Monday, March 22, 2010

Cockles and Whole Wheat Linguine

You know you've seen them before. The cockles sit sweetly between the mussels and Cherrystone and you've thought about getting them before, but what do they taste like? How to I prepare them? Will they be gritty? Or maybe you don't stress about minor decisions such as this (like me!) and you've been wise enough to grab a pound for yourself. Lucky dog.

I am such a sucker for naturally colorful foods, which is good, because those are the variety that tend to be the best for you. Purple! Green! Spring! This picture doesn't do these shells justice, as they actually became more vibrant the longer they cooked. (Isn't it funny that most junk foods like anything fried, cheesy, salty, etc. are actually among the least appetizing looking? I digress.) Wikipedia tells me that the most common variety of these sweet little clams is widely distributed along the Northeastern European coastline. I seem to recall the Whole Foods chalk board informing me that these we ate were from the WF dock in Mass. Regardless, these beauties were delicious. Sweet, tender, not at all gritty: a clear addition to our little bag of culinary tricks.

We cooked these as we would clams (olive oil, shallots, white wine, parsley, s&p) and had a super simple meal with more homemade pasta. Which reminds me... I've been itching to get a pasta crank for some time now. Let me know if you see any affordable ones that will fit into our wee little space! xN


  1. This looks delish!! Where´d you get the recipe? Hope you guys are great...bisous

  2. Hi love! We didn't use one but this is essentially what we do with our shellfish and it never disappoints (you don't need the cheese cloth step unless you're eating steamers or littlenecks:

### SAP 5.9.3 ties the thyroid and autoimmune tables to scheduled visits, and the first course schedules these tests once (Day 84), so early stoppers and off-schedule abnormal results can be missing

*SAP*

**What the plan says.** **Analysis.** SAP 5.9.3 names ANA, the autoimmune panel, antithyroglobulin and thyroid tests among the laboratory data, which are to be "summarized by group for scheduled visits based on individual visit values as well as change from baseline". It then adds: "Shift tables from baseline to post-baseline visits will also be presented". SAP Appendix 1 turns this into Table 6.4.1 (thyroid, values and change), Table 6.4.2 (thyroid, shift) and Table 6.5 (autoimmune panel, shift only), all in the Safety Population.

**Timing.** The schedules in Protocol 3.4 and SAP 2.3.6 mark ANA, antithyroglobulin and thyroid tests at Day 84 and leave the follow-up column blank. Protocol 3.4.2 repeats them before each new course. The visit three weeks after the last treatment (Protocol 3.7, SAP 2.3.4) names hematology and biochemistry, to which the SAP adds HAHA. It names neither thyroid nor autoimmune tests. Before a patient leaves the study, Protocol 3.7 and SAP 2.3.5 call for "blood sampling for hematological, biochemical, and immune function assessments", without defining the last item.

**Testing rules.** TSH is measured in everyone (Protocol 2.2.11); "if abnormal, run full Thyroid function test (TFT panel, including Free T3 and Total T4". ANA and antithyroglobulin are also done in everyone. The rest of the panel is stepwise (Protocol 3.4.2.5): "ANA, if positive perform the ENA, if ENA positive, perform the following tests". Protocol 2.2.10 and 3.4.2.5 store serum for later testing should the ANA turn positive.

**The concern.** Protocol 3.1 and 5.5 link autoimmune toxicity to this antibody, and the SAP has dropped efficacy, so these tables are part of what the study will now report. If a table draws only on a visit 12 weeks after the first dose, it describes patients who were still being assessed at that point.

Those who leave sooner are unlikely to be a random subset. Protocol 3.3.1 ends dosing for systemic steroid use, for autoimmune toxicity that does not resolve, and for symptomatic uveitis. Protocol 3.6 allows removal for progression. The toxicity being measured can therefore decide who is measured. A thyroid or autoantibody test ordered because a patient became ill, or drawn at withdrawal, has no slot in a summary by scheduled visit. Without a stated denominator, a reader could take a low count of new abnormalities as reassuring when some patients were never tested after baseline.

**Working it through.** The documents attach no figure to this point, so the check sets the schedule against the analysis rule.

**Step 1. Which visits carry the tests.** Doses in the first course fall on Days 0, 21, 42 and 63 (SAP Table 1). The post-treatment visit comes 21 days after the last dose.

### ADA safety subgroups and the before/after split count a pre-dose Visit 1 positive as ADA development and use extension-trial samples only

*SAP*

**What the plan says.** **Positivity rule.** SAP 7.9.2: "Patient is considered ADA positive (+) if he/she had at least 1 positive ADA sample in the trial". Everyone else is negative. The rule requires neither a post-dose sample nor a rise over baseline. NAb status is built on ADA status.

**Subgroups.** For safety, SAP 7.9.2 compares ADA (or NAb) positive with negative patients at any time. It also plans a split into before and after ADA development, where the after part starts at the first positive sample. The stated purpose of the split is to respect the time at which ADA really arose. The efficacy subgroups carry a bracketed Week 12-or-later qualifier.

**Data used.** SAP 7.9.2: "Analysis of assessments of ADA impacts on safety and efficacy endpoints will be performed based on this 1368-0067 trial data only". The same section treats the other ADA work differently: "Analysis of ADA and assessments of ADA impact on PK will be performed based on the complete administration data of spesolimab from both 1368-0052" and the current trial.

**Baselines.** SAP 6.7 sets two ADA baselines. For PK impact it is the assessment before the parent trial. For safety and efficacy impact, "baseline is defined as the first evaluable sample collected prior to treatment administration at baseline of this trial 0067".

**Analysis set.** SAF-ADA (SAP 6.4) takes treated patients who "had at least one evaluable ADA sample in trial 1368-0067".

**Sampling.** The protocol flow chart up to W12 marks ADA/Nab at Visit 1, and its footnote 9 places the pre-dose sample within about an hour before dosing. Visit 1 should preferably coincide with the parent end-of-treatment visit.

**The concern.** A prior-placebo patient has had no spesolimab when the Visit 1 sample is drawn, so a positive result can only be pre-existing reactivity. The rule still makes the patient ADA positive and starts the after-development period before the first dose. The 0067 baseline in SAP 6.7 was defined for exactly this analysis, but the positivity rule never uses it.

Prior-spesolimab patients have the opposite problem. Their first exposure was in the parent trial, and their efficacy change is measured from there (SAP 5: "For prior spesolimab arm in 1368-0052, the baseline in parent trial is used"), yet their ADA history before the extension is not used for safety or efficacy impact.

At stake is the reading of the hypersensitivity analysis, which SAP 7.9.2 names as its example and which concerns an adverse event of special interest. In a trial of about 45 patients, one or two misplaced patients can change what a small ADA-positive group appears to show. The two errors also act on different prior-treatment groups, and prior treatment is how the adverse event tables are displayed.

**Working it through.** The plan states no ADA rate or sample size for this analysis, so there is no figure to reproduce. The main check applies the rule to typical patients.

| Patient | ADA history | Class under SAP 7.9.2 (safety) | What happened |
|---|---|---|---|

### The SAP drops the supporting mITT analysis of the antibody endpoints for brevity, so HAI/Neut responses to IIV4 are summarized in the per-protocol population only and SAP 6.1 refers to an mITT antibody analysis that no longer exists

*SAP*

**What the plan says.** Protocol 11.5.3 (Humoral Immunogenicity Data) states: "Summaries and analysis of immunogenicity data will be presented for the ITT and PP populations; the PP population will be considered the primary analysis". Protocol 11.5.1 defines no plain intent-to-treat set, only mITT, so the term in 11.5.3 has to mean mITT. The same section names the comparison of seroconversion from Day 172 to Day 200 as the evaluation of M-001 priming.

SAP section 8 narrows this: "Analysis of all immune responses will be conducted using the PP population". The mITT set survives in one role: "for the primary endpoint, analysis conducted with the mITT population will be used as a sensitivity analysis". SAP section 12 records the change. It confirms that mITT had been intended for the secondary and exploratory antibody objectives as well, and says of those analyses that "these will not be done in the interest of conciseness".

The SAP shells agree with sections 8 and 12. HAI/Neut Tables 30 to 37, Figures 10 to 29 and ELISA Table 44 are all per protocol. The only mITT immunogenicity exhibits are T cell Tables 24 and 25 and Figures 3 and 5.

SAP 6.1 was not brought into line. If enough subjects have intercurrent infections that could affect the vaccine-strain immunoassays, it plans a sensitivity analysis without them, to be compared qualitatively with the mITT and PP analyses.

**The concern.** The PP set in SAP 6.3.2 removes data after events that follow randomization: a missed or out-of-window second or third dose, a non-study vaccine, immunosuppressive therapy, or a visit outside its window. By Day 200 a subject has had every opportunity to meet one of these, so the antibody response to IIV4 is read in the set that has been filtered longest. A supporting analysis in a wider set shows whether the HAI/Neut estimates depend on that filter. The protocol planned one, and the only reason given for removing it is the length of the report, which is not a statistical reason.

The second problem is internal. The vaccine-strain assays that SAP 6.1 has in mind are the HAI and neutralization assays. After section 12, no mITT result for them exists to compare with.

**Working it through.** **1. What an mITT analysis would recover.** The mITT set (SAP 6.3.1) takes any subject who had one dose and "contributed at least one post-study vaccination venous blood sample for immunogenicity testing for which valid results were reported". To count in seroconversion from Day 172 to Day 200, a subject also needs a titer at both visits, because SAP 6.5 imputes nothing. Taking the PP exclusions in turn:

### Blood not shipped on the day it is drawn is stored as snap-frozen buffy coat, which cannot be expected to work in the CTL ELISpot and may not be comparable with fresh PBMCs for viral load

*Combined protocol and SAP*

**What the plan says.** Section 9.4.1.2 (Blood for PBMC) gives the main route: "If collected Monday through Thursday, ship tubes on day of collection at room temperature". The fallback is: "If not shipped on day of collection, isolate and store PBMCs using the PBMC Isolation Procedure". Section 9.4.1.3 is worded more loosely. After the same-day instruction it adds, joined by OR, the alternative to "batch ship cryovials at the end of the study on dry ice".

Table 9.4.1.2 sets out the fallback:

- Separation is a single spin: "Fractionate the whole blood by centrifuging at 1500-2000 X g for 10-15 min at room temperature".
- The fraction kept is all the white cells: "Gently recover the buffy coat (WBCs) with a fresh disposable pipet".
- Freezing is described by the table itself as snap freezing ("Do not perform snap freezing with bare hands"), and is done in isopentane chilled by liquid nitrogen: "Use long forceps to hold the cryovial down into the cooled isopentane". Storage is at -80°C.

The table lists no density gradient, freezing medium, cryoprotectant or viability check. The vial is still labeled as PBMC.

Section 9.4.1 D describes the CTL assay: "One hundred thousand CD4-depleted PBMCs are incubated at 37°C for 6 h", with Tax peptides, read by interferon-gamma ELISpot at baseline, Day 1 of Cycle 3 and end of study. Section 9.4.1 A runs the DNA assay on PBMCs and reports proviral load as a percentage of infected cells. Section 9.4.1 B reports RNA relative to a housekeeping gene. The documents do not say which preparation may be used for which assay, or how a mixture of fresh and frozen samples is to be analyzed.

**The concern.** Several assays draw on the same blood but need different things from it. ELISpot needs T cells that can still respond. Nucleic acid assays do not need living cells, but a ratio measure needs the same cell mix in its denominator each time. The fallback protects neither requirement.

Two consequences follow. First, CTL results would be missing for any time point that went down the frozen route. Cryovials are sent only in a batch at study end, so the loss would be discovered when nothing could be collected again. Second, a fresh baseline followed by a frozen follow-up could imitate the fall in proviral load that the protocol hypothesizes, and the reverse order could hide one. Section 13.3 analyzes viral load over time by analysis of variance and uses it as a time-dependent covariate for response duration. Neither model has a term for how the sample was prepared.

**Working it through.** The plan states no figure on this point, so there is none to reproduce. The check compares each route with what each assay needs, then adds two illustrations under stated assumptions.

3 tablespoons butter
    1 small white onion, coarsely chopped
    6 parsley stems
    3 cloves garlic, lightly chopped
    1 bottle dry white wine
    ½ teaspoon red pepper flakes
    Melted unsalted butter*
    Thick slices of French Bread

    * The use of unsalted butter is imperative for this recipe, otherwise your clams will be too salty!

    NOTE: FDA’s recommendations are to soak steamer clams for several hours in seawater (or 1/3 cup coarse kosher salt and 1 gallon water) to which you have added 1 cup cornmeal. Use kosher or sea salt as the iodine in regular salt will kill the clams before they hit the boiling water.

    One hour before serving, scrub clams with vegetable brush in cold water; rinse with water until free of sand (adding a little coarse salt to the water will help to remove the sand from the clams).

    In a steamer pot or a large kettle, melt butter; saute onion and garlic until soft. Add white wine and pepper flakes and bring to a slow boil. Add clams and cover pot with a tight-fitting lid and steam over low heat just until clams open, about 5 to 10 minutes. Do not over cook, as clams will become tough and rubbery (discard any clams that do not open).

    Use tongs or a slotted spoon to transfer the clams to large individual soup bowls with individual cups of melted butter.

    Pour broth through a cheesecloth-lined strainer to remove any sand. The broth can either be used as a dunking liquid for the French bread or placed in mugs to drink.

    Eat and enjoy